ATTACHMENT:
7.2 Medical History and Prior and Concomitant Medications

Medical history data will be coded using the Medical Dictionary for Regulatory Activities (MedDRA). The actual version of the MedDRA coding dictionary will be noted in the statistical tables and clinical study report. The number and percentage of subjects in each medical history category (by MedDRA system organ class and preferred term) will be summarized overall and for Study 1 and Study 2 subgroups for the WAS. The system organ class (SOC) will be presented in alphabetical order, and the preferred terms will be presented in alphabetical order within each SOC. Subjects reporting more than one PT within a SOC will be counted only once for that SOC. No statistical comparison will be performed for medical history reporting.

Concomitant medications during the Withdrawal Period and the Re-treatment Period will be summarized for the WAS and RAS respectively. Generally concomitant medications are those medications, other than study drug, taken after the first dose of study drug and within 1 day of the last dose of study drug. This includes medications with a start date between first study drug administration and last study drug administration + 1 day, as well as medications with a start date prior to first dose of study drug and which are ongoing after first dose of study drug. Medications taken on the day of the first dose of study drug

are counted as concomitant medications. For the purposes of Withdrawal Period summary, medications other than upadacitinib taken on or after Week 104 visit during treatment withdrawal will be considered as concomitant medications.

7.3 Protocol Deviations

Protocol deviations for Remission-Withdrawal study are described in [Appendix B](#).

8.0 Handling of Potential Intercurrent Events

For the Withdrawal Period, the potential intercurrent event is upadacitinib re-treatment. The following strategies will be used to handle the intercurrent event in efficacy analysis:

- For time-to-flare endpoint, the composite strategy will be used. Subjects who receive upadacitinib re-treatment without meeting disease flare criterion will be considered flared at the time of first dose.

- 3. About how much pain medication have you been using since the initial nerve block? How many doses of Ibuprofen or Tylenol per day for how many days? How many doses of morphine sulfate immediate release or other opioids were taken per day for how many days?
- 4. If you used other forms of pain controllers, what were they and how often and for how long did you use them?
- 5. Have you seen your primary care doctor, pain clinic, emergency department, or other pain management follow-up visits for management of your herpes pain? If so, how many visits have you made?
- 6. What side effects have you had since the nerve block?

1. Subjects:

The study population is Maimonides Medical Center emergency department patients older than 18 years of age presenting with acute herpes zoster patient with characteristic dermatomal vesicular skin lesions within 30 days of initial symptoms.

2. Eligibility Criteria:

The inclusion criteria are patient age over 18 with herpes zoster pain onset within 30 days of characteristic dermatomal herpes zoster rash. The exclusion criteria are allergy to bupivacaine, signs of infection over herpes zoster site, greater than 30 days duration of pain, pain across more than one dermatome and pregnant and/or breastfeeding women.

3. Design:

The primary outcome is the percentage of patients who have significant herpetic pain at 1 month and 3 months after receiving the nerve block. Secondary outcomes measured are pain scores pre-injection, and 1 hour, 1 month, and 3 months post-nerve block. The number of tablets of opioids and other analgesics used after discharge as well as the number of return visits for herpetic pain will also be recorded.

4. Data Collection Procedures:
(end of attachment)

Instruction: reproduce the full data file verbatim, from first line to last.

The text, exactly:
7.2 Medical History and Prior and Concomitant Medications

Medical history data will be coded using the Medical Dictionary for Regulatory Activities (MedDRA). The actual version of the MedDRA coding dictionary will be noted in the statistical tables and clinical study report. The number and percentage of subjects in each medical history category (by MedDRA system organ class and preferred term) will be summarized overall and for Study 1 and Study 2 subgroups for the WAS. The system organ class (SOC) will be presented in alphabetical order, and the preferred terms will be presented in alphabetical order within each SOC. Subjects reporting more than one PT within a SOC will be counted only once for that SOC. No statistical comparison will be performed for medical history reporting.

Concomitant medications during the Withdrawal Period and the Re-treatment Period will be summarized for the WAS and RAS respectively. Generally concomitant medications are those medications, other than study drug, taken after the first dose of study drug and within 1 day of the last dose of study drug. This includes medications with a start date between first study drug administration and last study drug administration + 1 day, as well as medications with a start date prior to first dose of study drug and which are ongoing after first dose of study drug. Medications taken on the day of the first dose of study drug

are counted as concomitant medications. For the purposes of Withdrawal Period summary, medications other than upadacitinib taken on or after Week 104 visit during treatment withdrawal will be considered as concomitant medications.

7.3 Protocol Deviations

Protocol deviations for Remission-Withdrawal study are described in [Appendix B](#).

8.0 Handling of Potential Intercurrent Events

For the Withdrawal Period, the potential intercurrent event is upadacitinib re-treatment. The following strategies will be used to handle the intercurrent event in efficacy analysis:

- For time-to-flare endpoint, the composite strategy will be used. Subjects who receive upadacitinib re-treatment without meeting disease flare criterion will be considered flared at the time of first dose.

- 3. About how much pain medication have you been using since the initial nerve block? How many doses of Ibuprofen or Tylenol per day for how many days? How many doses of morphine sulfate immediate release or other opioids were taken per day for how many days?
- 4. If you used other forms of pain controllers, what were they and how often and for how long did you use them?
- 5. Have you seen your primary care doctor, pain clinic, emergency department, or other pain management follow-up visits for management of your herpes pain? If so, how many visits have you made?
- 6. What side effects have you had since the nerve block?

1. Subjects:

The study population is Maimonides Medical Center emergency department patients older than 18 years of age presenting with acute herpes zoster patient with characteristic dermatomal vesicular skin lesions within 30 days of initial symptoms.

2. Eligibility Criteria:

The inclusion criteria are patient age over 18 with herpes zoster pain onset within 30 days of characteristic dermatomal herpes zoster rash. The exclusion criteria are allergy to bupivacaine, signs of infection over herpes zoster site, greater than 30 days duration of pain, pain across more than one dermatome and pregnant and/or breastfeeding women.

3. Design:

The primary outcome is the percentage of patients who have significant herpetic pain at 1 month and 3 months after receiving the nerve block. Secondary outcomes measured are pain scores pre-injection, and 1 hour, 1 month, and 3 months post-nerve block. The number of tablets of opioids and other analgesics used after discharge as well as the number of return visits for herpetic pain will also be recorded.

4. Data Collection Procedures: